“Mpumalanga living” is the first in a series of blog posts by a young South African doctor who selected to be placed in a rural area for community service.

Aledah reaches behind the couch and uses a 50 cent coin to scrape a spot of dried chewing gum off the wall.

“Chappies,” she says. I nod.

“Black people lived here before you?” She phrases it as a question but the expression on her weathered face implies that there’s no need for me to answer.

As if Chappies were only ever chewed by black mouths, or black fingers could only ever stick Chappies on walls.

Truthfully, I have no idea who lived here before me.

Settling in

I arrived in Mpumalanga yesterday and Aledah is the only person I know from this community. She’s done some domestic work for my parents in the past, so I arranged for her to come to the doctors’ quarters to help me clean my new house. Seeing the dirt on the walls and mold on the roof, she calls for reinforcements.

Her sister arrives an hour or so later. She must’ve walked. The gentle slope of her mouth and absence of wrinkles on half of her face suggests that she is recovering from an old stroke. Unlike Aledah, she speaks no English, and gets straight to work, using her strong arm to scrub the walls. In retrospect I wonder whether she speaks at all. I didn’t hear her talking to Aledah: she could have an expressive aphasia from the stroke. Why didn’t I think of it at the time? I must be out of practice.

The cleaning work is gruelling and it’s a ‘moderate’ 32 degrees outside. I pour myself a glass of water and stroll over to the big tree next to my house. It’s a Saturday, and the doctors’ quarters are teaming with children. No-one seems to know who they belong to. A little boy runs up to me, pulls down his pants and sticks out his tongue. He wiggles his hips from side to side, pleased with his nakedness, and then turns and dashes off in a peel of laughter.

Welcome to Mpumalanga.

Getting to know the neighbours 

“‘Like it or not, sometimes you literally have to play God’”

Last night I went out to dinner with some of my new colleagues. I take a seat at the table next to one of the foreign doctors – across from the two clinical associates.* They call the waiter, whom they call “Dimples,” and order a round of tequilas. Dimples obliges and tells me to lick my thumb for the salt. He laughs when I do, and I can see now why they call him Dimples.

We consciously try not to at first, but old habits die hard, and in the end we can’t help but talk about medicine.

Someone  tells me about a baby that was abandoned at the hospital gate last week. Apparently one of the other doctors wants to adopt him, but for the time being he is sleeping in the ward and being cared for by the staff. She shows me a picture of the little noonoo. He’s chubby and healthy looking.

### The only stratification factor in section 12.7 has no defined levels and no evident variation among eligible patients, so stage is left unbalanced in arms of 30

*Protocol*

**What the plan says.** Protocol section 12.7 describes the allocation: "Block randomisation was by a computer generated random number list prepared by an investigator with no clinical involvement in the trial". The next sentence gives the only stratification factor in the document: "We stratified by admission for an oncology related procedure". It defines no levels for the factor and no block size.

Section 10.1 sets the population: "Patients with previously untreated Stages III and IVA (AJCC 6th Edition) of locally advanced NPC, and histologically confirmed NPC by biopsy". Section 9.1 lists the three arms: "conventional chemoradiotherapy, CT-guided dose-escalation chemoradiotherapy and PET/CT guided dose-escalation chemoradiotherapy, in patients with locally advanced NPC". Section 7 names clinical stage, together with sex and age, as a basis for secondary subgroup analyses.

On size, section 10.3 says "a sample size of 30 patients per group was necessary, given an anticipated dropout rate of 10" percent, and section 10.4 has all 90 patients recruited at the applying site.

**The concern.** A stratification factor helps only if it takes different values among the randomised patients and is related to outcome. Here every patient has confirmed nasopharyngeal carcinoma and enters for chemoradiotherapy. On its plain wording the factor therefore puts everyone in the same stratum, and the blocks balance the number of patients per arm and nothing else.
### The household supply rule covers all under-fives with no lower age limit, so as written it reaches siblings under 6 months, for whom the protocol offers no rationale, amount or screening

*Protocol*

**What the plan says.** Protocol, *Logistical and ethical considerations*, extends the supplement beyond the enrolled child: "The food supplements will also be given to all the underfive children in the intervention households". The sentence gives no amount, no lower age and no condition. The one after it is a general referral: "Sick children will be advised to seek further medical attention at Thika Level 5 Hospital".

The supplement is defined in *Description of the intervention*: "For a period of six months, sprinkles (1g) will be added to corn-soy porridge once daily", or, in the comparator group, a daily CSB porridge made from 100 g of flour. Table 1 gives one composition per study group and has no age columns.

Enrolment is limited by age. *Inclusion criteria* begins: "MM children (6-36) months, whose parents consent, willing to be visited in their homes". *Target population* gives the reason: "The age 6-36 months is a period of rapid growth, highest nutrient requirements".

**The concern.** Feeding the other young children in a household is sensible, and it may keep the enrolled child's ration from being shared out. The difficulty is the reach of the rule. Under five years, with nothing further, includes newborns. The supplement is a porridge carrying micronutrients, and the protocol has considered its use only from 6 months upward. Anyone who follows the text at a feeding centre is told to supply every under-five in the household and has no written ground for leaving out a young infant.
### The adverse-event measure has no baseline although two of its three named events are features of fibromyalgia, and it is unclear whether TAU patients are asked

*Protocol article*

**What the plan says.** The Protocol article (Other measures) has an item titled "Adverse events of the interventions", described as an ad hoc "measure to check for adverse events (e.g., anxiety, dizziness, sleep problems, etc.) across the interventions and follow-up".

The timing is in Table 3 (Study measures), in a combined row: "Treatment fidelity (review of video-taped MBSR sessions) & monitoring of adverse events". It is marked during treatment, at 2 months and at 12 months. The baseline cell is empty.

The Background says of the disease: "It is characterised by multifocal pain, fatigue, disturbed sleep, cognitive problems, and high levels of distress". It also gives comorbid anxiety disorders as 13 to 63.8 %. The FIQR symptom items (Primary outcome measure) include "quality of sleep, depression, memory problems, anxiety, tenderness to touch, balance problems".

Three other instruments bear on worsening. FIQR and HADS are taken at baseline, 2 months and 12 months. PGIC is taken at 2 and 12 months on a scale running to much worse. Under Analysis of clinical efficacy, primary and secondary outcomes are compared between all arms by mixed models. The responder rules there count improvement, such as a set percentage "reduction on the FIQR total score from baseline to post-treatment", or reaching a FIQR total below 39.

And then the usual war stories – busy calls, septic limbs, obstetric nightmares, neonatal resus.

I sit and listen, trying to get a better idea of what to expect of my time here. The facilities seem decent. Or perhaps I should rather say “comparable.” Like most district hospitals in South Africa, this one has a 24-hour casualty. They have basic laboratory services. A theatre complex equipped for caesarian sections, amputations, debridements etc. A couple of units of emergency blood is kept on the premises. Transfers to the nearest major city take time. Ambulances are few and far between.

Maternity is busy. They have a nursery for sick babies, it has six cots, but only one c-pap* machine, so, as one of the doctors points out:  “If two babies are born in one night with laboured breathing, then the choice of which one to save is essentially yours to make.”

I can’t help but remember a conversation I had with one of my registrars at Chris Hani Baragwanath Hospital. He was justifying a particularly arrogant surgeon’s God-complex:  “Like it or not,” he said, “sometimes you literally have to play God.”

I make a mental note to revise my neonatal resus protocols before my first call, and then our food arrives. I have to ask Dimples for a sharper knife to cut through the T-bone steak that I ordered rare.

Back home I would complain, but as I take my first bite I tell myself that maybe well-cooked meat is not the worst idea in Mpumalanga. We head back to the doctors’ quarters by about 23:00. The clinical associates invite us over to their place for a drink but I cut the evening short. I’m expecting Aledah at 07:30 and its going to be a long day.

* Clinical associates: a new qualification introduced about 5 years ago in South Africa. Its a three year undergraduate degree that aims to provide technically trained assistants to doctors. Similar to physician assistants in the USA.

*c-pap: Continuous Positive Airway Pressure. A devise used in neonatal intensive care to deliver a constant level of pressure to the airways, especially in infants with respiratory distress.

Used with permission.